It is to her testament that while she was still officially committed as the Director of AMwA, she was able to simultaneously create another group with a similar mandate to ensure that the goals of transforming the lives of the people and making them more valuable in the society were rapidly achieved. The group, which she co-founded, is called African Women’s Leadership Institute (AWLI). Their impressive records of success within a short time indicate their sequential and captivating strategies designed to achieve their predetermined objectives. Nothing better captures the significance of AWLI to the collective course of women’s emancipation than their record of training approximately 6,000 African women across the continent. Many of these trained women are vibrant frontliners in their respective fields of interest today, as Ministers, Members of Parliament, academics, civil society leaders, and more.

By implementing these training programmes, the exposure of women to knowledge and skills would emancipate them from the shackles of financial and economic challenges. In the same spirit, Adeleye-Fayemi, in the year 2000, co-founded the African Women’s Development Fund (AWDF), a fundraising and granting firm with a continent-wide influence. Since the women trained in these programmes and organisations understand the complex nature of their experience, AWDF was created to answer the questions of funds that would liberate the women accordingly. In fact, over 2000 women have been awarded funds in 42 African countries to help grow small businesses around them.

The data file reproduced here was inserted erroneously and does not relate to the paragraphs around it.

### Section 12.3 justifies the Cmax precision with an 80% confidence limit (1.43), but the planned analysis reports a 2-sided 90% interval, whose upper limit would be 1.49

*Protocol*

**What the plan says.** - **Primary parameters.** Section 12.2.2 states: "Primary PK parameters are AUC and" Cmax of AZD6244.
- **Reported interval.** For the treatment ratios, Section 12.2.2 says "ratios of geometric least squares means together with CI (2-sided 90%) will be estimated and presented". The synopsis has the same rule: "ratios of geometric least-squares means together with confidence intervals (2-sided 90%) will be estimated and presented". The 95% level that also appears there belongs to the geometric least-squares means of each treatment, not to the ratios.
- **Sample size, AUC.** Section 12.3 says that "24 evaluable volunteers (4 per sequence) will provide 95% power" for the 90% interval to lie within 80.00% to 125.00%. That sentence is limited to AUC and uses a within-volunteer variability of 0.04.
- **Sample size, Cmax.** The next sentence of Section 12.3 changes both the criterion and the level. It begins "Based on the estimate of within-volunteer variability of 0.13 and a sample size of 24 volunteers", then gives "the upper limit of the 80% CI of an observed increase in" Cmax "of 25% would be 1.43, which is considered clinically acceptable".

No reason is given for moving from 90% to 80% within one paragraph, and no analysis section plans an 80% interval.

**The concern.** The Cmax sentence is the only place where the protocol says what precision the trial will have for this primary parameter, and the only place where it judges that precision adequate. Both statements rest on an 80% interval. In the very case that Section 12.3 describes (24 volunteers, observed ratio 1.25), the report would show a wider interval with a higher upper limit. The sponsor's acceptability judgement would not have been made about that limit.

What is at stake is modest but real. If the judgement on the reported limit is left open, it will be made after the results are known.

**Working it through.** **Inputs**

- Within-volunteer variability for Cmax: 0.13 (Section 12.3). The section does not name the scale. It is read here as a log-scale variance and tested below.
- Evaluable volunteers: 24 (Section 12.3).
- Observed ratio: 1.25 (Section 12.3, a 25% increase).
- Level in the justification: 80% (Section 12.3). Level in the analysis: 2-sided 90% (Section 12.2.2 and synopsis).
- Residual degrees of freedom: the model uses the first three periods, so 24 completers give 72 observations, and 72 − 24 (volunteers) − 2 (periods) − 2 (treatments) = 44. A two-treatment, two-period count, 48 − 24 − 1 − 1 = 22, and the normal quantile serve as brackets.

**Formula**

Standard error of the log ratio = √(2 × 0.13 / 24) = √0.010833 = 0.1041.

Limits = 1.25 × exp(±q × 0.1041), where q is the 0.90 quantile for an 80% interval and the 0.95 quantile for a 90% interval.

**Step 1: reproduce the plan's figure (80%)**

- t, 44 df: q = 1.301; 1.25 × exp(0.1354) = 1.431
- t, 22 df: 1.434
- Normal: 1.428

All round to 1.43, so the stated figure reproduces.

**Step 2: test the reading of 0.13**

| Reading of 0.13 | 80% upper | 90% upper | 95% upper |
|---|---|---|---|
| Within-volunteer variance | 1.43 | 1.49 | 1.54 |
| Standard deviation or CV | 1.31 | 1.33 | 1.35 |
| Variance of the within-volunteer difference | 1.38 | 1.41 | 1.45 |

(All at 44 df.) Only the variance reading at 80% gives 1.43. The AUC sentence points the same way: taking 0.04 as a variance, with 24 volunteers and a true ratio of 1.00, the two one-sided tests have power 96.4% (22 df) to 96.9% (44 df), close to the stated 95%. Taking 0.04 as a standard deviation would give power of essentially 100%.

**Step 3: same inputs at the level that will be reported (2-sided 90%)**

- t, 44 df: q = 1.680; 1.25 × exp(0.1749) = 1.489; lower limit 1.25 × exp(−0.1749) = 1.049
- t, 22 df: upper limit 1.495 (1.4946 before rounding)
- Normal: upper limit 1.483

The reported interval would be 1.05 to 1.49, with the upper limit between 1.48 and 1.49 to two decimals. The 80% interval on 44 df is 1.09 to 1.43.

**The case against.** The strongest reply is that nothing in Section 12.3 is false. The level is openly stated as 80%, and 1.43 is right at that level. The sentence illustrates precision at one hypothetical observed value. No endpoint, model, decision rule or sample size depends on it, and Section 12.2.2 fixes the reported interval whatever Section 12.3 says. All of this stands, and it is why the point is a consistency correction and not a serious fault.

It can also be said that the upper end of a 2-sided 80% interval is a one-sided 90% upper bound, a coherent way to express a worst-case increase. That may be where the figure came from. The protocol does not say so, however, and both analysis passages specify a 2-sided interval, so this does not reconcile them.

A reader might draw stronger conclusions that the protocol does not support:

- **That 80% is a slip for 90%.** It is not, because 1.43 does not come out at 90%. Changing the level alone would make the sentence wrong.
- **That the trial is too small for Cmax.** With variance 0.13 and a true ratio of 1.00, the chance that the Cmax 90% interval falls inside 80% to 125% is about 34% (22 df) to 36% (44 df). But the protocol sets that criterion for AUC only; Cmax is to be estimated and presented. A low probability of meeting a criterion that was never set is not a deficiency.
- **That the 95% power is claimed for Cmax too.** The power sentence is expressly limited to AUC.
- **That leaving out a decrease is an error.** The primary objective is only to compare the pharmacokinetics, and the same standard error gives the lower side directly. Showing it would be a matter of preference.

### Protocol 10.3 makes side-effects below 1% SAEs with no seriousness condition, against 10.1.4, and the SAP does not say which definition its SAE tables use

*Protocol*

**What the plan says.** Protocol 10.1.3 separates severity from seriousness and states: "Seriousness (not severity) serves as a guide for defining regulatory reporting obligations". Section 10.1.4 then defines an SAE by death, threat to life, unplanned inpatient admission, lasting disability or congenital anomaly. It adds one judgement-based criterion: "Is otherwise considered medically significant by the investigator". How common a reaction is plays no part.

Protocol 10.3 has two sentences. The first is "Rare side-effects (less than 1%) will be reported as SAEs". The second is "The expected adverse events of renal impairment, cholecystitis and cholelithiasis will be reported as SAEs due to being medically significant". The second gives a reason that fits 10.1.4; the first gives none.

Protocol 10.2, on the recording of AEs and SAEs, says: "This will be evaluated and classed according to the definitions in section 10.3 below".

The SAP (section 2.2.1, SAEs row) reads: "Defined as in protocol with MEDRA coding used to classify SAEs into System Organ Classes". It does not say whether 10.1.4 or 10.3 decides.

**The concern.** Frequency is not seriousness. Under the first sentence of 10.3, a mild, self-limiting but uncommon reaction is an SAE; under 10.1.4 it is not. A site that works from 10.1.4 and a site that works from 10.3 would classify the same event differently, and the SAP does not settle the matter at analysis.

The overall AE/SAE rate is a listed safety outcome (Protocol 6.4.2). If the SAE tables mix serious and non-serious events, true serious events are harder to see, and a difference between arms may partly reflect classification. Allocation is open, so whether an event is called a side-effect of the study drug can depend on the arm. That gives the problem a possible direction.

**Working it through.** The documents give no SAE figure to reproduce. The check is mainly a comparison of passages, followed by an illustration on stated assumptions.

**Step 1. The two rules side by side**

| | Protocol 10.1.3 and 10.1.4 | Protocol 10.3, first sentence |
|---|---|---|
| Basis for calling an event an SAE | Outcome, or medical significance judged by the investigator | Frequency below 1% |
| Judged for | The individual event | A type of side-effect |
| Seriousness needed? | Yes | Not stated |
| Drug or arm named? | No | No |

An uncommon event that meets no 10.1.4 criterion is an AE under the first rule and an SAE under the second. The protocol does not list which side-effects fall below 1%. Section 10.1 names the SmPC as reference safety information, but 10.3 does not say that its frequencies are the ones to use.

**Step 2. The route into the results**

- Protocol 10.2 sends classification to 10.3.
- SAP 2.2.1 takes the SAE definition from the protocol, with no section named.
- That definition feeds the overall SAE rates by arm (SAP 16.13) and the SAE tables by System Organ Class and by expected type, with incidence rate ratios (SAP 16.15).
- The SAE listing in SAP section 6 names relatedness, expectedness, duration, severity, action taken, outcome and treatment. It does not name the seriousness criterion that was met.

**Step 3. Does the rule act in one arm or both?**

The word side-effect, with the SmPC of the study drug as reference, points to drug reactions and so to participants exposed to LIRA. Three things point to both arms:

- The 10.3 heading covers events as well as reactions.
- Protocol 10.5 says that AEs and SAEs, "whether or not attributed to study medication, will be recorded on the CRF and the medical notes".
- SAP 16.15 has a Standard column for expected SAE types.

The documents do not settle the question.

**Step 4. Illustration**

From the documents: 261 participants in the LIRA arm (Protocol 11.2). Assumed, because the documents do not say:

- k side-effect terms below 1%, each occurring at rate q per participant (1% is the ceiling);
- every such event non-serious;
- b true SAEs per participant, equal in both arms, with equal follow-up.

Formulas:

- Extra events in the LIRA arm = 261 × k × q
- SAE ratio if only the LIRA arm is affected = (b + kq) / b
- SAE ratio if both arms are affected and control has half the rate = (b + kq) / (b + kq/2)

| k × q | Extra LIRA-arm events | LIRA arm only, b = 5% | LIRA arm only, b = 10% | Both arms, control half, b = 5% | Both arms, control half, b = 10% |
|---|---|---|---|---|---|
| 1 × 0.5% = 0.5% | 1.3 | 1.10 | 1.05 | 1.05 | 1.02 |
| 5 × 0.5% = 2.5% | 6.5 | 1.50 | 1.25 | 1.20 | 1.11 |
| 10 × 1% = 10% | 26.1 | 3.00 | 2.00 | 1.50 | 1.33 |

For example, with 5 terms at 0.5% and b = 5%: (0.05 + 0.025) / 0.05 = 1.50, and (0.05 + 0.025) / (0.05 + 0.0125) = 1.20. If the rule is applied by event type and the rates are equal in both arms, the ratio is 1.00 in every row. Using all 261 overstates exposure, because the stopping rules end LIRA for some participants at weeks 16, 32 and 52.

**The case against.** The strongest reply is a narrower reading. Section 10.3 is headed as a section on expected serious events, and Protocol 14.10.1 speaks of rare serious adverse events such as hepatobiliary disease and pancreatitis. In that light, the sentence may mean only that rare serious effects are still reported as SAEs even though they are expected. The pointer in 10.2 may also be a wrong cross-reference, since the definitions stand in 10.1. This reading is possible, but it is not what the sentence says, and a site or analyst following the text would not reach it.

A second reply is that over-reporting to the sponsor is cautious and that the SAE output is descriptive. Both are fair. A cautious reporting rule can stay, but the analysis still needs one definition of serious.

Beyond the empowerment of women, in providing both intellectual and financial assistance to them, is the demonstration of leadership gaiety in the course of their emancipation struggles. The contemporary political structure of the world dictates that the challenges facing a people must not be limited to their temporal and political space. Therefore, what is usually needed is to get the world’s necessary political and economic powers to accord the necessary attention and concentration to tackle the challenges. This inspired Mrs Adeleye-Fayemi to get involved in women-related agitations, as women’s rights are in effect human rights, advocating for an all-encompassing approach.